Outside of niche sports cars and limited-run Porsches, the mainstream relevance of our beloved manual gearbox seems to dim with each passing day. People want easy crossovers, autonomy, and electrification, none of which seem all that compatible with three pedals and a stick. Despite all of this, Volkswagen has just developed a new six-speed manual transmission that'll even work on family-hauler SUVs.
Quantifiably being the largest automaker in the world must be nice.
Known as the MQ281, VW's new six-speed is said to be more efficient, quieter, and more durable than the units it'll replace. Depending on what engine it's hooked up to, it'll apparently cut emissions by up to five grams of carbon dioxide per kilometer traveled. In Freedom units, that translates to around 0.28 ounces per mile. It'll withstand anywhere from 147 to 250 pound-feet of torque and was developed using a virtual tool that allowed for low-friction bearings, low-contact seals, and a stronger new housing.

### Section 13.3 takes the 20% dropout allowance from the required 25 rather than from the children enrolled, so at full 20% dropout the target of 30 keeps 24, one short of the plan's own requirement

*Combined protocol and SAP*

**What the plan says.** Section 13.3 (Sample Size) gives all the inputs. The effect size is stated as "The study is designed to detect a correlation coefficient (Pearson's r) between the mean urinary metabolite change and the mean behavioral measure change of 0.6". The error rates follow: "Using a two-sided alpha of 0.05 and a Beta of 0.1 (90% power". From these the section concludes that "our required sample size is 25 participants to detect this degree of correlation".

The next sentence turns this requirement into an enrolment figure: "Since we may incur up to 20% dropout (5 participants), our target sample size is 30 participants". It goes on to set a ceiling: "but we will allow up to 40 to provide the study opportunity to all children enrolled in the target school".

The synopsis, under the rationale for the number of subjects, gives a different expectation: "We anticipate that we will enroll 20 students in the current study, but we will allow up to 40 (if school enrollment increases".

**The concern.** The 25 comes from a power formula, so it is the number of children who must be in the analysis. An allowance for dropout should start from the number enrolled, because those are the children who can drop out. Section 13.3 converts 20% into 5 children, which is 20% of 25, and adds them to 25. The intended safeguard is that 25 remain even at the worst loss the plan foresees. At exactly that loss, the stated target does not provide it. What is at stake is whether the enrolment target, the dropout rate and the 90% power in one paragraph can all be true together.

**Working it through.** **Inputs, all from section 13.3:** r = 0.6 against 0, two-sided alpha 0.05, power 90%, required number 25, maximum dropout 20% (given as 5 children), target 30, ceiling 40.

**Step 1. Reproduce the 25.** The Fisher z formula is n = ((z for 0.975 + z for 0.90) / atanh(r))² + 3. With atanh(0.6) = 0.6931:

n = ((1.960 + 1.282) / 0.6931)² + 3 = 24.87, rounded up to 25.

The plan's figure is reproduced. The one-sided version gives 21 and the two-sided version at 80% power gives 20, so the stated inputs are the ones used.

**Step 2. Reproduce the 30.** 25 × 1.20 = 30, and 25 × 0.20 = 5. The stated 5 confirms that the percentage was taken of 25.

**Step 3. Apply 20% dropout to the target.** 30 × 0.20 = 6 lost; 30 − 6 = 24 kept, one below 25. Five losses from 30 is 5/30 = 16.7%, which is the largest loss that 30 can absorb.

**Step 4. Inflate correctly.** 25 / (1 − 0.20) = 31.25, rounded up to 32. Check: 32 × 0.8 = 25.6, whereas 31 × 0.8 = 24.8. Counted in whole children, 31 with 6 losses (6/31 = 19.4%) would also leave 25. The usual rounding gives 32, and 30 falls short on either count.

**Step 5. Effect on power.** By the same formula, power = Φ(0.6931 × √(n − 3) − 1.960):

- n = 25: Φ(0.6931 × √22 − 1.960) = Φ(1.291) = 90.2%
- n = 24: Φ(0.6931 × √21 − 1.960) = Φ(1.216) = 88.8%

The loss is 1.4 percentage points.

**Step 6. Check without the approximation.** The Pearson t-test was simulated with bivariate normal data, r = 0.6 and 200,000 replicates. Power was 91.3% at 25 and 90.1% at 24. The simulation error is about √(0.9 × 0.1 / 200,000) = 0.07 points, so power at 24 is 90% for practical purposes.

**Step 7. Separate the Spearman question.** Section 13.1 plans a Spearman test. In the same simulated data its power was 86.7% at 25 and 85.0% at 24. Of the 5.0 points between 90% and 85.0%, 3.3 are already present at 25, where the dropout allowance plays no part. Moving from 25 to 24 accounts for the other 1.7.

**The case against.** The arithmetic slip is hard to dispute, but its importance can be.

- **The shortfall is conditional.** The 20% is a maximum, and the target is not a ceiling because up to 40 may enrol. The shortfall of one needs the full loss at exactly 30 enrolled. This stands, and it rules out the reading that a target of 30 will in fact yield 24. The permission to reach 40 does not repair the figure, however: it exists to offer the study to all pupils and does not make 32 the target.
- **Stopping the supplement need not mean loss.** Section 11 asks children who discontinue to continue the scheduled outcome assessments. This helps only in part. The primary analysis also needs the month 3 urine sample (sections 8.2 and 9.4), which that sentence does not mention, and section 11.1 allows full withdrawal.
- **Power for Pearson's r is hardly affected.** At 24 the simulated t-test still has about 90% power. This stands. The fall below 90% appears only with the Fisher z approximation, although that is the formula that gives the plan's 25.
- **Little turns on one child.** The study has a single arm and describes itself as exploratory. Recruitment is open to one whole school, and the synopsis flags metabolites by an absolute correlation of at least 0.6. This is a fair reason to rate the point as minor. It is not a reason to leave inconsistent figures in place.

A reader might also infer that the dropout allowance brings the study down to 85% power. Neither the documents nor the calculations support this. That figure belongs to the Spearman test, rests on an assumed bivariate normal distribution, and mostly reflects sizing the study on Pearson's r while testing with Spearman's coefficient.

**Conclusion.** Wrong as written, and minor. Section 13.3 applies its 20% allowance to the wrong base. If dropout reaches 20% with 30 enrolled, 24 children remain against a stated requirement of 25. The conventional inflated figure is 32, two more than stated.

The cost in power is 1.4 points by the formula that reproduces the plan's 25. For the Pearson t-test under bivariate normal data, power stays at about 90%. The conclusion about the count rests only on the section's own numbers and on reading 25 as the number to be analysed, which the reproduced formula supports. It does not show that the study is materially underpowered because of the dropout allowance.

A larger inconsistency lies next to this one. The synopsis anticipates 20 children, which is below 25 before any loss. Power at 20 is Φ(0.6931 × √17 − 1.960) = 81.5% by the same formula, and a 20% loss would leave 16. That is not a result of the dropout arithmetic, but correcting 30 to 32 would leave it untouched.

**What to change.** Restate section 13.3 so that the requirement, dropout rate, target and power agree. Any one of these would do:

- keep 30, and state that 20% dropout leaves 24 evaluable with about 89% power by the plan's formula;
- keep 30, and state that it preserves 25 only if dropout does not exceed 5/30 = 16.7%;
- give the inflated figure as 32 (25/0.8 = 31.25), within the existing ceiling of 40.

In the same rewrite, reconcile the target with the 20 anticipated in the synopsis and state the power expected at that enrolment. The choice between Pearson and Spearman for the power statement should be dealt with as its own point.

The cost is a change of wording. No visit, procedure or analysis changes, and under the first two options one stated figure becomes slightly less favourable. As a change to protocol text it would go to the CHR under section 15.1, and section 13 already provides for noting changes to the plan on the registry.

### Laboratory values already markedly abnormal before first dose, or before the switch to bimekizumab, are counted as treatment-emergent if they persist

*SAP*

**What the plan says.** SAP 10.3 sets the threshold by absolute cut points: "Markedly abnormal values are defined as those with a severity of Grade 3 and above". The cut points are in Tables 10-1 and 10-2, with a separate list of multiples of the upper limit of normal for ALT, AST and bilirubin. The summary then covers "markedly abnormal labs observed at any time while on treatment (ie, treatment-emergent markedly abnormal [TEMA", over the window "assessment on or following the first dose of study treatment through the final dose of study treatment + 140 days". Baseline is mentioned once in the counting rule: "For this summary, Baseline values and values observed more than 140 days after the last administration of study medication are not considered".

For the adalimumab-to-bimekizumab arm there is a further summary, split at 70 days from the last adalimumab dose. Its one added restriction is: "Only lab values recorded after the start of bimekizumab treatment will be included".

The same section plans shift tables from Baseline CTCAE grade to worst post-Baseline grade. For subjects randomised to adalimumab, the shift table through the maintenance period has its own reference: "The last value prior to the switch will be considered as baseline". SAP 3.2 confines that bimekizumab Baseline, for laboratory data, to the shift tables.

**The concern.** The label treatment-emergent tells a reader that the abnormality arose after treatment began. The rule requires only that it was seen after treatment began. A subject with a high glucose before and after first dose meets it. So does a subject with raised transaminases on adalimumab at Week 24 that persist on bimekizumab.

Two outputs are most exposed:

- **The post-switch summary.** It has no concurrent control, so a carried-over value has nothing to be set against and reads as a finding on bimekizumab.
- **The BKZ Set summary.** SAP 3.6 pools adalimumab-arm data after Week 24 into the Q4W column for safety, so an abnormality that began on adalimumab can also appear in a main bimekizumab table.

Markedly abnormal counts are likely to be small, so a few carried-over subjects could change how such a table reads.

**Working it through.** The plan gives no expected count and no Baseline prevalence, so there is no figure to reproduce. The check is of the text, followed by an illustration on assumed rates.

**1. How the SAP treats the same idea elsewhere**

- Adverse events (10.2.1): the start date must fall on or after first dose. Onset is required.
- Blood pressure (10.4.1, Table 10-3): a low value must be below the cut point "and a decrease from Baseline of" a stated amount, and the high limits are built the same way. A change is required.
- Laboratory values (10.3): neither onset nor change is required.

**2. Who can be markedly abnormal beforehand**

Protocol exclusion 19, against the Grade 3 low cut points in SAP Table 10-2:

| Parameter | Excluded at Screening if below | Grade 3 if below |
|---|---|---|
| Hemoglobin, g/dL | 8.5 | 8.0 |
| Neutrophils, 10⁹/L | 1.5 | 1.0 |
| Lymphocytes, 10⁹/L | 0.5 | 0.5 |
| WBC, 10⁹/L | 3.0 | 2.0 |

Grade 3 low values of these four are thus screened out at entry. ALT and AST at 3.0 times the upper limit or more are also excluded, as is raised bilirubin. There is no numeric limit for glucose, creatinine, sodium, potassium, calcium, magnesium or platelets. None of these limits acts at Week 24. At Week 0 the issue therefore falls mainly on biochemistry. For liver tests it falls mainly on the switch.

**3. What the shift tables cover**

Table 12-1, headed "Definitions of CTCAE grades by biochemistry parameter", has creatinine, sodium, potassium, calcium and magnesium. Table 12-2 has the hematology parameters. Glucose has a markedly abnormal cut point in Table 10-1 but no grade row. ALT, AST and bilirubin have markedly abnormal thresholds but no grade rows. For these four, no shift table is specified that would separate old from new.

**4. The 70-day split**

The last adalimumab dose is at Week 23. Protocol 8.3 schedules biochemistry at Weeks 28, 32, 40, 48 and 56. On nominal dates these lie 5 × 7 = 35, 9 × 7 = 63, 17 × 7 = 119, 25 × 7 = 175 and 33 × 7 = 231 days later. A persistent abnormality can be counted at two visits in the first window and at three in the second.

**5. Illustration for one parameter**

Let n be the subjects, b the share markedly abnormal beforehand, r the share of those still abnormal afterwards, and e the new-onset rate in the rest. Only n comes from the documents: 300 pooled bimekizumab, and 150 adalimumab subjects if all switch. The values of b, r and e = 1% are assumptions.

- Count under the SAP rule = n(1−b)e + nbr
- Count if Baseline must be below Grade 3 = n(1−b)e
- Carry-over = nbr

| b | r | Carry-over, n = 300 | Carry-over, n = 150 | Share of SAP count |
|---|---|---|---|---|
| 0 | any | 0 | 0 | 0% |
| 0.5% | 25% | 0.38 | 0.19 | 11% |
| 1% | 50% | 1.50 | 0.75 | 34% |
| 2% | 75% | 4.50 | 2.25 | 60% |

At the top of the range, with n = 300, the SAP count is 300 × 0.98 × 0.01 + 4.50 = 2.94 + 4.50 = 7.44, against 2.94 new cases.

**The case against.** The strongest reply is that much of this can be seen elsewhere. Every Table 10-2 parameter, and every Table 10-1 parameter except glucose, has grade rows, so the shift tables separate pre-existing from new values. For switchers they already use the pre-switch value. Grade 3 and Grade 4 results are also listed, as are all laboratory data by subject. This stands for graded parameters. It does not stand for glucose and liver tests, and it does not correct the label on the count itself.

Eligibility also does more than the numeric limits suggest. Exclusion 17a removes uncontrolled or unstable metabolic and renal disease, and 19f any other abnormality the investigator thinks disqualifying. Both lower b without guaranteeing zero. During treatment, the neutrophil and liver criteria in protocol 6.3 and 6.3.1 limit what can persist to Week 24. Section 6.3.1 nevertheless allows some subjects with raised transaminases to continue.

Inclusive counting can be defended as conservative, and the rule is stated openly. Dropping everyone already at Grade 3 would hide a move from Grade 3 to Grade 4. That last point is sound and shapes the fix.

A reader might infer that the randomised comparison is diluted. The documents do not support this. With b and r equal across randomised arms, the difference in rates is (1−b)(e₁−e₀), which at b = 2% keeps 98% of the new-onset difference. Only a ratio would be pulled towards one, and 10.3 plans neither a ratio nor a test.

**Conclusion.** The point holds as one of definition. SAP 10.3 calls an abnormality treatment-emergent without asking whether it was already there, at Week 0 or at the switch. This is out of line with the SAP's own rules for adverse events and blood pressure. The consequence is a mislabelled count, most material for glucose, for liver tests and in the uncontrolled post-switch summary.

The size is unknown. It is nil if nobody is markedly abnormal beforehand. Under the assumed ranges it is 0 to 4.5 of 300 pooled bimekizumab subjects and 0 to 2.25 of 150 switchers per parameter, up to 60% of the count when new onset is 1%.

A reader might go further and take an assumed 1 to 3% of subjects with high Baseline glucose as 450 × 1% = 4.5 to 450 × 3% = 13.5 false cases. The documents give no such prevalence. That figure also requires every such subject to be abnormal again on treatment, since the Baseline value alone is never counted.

It'll debut in the new European Passat (which looks decidedly better than the one we get, by the way) but eventually make its way to "almost all vehicle classes of the Volkswagen Group." The company specifically says the transmission has been made with SUVs in mind, a segment of car that can be hard on manuals thanks to their big wheels, big weight, and, well, big everything.
"With the MQ281, we have developed a highly efficient manual gearbox that reliably meets these demands—and is soon to be introduced into a number of vehicle classes in the volume segment," said Helmut Göbbels, VW head of manual gearbox and 4WD development.
The new trans will definitely make its way into a number of European Volkswagen models but it's unclear whether that applies to cars sold in the U.S. We've reached out to VW for more details and will update this story when we hear back.